8. Clause (b) of sub-section (3) is also relevant. It shows that no court shall stay the proceedings under the Act on the ground of any error, omission or irregularity in the sanction granted by the authority, unless it is satisfied that such error, omission or irregularity has resulted in a failure of justice.

9. Sub-section (4) postulates that in determining under sub-section (3) whether the absence of, or any error, omission or irregularity in the sanction has occasioned or resulted in a failure of justice the court shall have regard to the fact whether the objection could and should have been raised at any earlier stage in the proceedings.

10. Explanation appended to the Section is also of significance. It provides, that for the purpose of Section 19, error includes competency of the authority to grant sanction.

11. The expression "failure of justice" is too pliable or facile an expression, which could be fitted in any situation of a case. The expression "failure of justice" would appear, sometimes, as an etymological chameleon (the simile is borrowed from Lord Diplock in Town Investments Ltd. v. Deptt. of Environment MANU/UKHL/0007/1977 : (1977) 1 All ER 813 : 1978 AC 359 : (1977) 2 WLR 450 (HL)). The criminal court, particularly the superior court, should make a close examination to ascertain whether there was really a failure of justice or it is only a camouflage. (See Shamnsaheb M. Multtani v. State of Karnataka MANU/SC/0047/2001 : 2001 (2) SCC 577 : 2001 SCC (Cri) 358.)"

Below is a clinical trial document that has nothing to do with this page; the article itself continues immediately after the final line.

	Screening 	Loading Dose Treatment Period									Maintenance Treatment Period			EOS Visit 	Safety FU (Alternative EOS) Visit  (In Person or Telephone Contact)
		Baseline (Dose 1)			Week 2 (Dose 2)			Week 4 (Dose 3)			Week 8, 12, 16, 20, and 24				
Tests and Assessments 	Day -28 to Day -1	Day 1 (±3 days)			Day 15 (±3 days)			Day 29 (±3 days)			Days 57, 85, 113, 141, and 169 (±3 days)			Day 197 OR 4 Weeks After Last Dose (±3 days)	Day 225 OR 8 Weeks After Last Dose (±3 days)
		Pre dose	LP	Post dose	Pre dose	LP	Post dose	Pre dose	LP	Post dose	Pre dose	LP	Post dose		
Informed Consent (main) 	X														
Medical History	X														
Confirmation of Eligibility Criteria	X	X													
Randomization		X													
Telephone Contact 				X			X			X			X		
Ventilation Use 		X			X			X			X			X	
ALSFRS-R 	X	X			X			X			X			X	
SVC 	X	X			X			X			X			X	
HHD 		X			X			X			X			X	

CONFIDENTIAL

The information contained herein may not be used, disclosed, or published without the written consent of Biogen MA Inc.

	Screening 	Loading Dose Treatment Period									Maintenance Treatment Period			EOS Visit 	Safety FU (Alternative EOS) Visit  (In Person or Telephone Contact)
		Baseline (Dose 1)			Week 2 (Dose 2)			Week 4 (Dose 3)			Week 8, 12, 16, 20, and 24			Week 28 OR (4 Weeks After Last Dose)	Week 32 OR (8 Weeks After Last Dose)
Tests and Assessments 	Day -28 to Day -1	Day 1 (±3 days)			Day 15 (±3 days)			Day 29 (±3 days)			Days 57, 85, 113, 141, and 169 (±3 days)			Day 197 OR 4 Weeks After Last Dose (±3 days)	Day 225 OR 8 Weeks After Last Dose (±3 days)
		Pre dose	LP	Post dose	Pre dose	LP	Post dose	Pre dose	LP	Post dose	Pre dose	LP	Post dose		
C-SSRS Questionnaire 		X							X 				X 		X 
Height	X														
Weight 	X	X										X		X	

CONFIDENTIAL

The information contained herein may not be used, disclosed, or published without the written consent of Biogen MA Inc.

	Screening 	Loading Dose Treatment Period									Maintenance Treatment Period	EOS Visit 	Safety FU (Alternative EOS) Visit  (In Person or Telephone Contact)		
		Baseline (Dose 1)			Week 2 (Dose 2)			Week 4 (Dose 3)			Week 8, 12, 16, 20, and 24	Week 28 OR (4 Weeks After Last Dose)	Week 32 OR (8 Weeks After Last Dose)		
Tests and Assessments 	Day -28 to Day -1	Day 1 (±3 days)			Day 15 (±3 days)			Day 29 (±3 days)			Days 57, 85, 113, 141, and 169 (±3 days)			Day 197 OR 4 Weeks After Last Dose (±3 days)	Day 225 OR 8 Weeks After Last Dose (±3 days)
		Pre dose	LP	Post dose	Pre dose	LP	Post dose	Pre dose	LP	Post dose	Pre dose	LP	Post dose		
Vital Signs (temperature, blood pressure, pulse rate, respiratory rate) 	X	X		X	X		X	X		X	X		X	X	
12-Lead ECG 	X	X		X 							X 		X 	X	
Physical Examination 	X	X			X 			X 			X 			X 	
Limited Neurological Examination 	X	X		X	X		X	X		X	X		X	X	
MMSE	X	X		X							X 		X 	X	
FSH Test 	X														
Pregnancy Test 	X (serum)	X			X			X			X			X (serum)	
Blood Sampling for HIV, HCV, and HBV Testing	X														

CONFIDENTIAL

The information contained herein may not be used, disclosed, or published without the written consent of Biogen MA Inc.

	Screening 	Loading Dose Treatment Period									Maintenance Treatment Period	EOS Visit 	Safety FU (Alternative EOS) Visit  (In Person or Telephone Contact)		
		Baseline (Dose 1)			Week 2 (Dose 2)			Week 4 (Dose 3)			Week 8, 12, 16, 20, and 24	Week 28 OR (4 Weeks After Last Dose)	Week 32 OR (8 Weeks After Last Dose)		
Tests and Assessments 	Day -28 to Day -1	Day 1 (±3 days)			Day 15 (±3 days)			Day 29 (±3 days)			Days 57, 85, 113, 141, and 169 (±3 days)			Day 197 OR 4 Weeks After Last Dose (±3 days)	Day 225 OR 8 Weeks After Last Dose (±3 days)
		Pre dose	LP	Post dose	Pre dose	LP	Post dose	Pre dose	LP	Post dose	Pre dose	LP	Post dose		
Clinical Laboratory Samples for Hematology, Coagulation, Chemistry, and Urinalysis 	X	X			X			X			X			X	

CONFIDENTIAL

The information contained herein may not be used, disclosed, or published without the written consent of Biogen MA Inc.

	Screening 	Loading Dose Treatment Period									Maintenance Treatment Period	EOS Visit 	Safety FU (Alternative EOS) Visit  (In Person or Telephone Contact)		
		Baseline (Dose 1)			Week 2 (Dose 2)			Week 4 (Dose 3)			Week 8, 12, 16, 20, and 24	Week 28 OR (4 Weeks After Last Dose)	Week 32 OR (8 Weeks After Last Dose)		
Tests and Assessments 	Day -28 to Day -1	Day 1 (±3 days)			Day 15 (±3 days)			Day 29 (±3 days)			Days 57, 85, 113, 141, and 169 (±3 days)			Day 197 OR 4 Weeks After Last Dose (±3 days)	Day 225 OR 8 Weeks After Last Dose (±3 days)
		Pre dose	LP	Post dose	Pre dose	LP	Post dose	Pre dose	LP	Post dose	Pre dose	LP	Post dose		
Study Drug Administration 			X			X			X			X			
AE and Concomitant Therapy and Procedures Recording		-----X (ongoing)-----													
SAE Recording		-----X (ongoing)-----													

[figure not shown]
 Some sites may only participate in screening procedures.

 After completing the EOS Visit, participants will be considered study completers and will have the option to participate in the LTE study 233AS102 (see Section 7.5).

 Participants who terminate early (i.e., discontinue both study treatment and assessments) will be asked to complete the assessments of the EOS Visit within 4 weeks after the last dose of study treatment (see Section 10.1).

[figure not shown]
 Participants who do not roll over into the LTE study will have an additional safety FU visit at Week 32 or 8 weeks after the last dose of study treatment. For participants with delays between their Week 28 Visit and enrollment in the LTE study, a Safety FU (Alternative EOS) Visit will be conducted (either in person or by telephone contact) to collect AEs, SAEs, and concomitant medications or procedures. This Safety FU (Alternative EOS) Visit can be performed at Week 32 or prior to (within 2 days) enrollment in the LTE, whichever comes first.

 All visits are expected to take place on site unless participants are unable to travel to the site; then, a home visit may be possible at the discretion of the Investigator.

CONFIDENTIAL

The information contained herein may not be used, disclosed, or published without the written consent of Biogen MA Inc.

24. Thus, from the aforesaid authoritative pronouncement of the Supreme Court, it is quite vivid that the courts are not supposed to quash the proceeding under the Act of 1988 on the ground of any error, omission or irregularity in the sanction granted by the authority, unless it is satisfied that such error, omission or irregularity has resulted in a failure of justice. Therefore, the overriding principle which permeates the judgment is that unless there is failure of justice on account of error, omission or irregularity in grant of sanction for prosecution, the proceedings under the Act of 1988 could not be vitiated.

25. In the instant case, neither it has been pleaded nor it has been demonstrated that the order granting sanction has resulted into failure of justice as it has clearly been held that the power of review can be exercised when irrelevant consideration has been taken into account in the earlier order and relevant consideration has been ignored while passing the order. I do not find any error of jurisdiction in the impugned order. The sanctioning authority is justified in granting sanction for prosecution against the petitioner under Section 19 of the Act of 1988 for his prosecution under Sections 13(1)(e) and 13(2) of the Act of 1988.

26. As a fallout and consequence of the aforesaid discussion, the writ petition deserves to be and is accordingly dismissed leaving the parties to bear their own cost(s).




Print Page

No comments:

Post a comment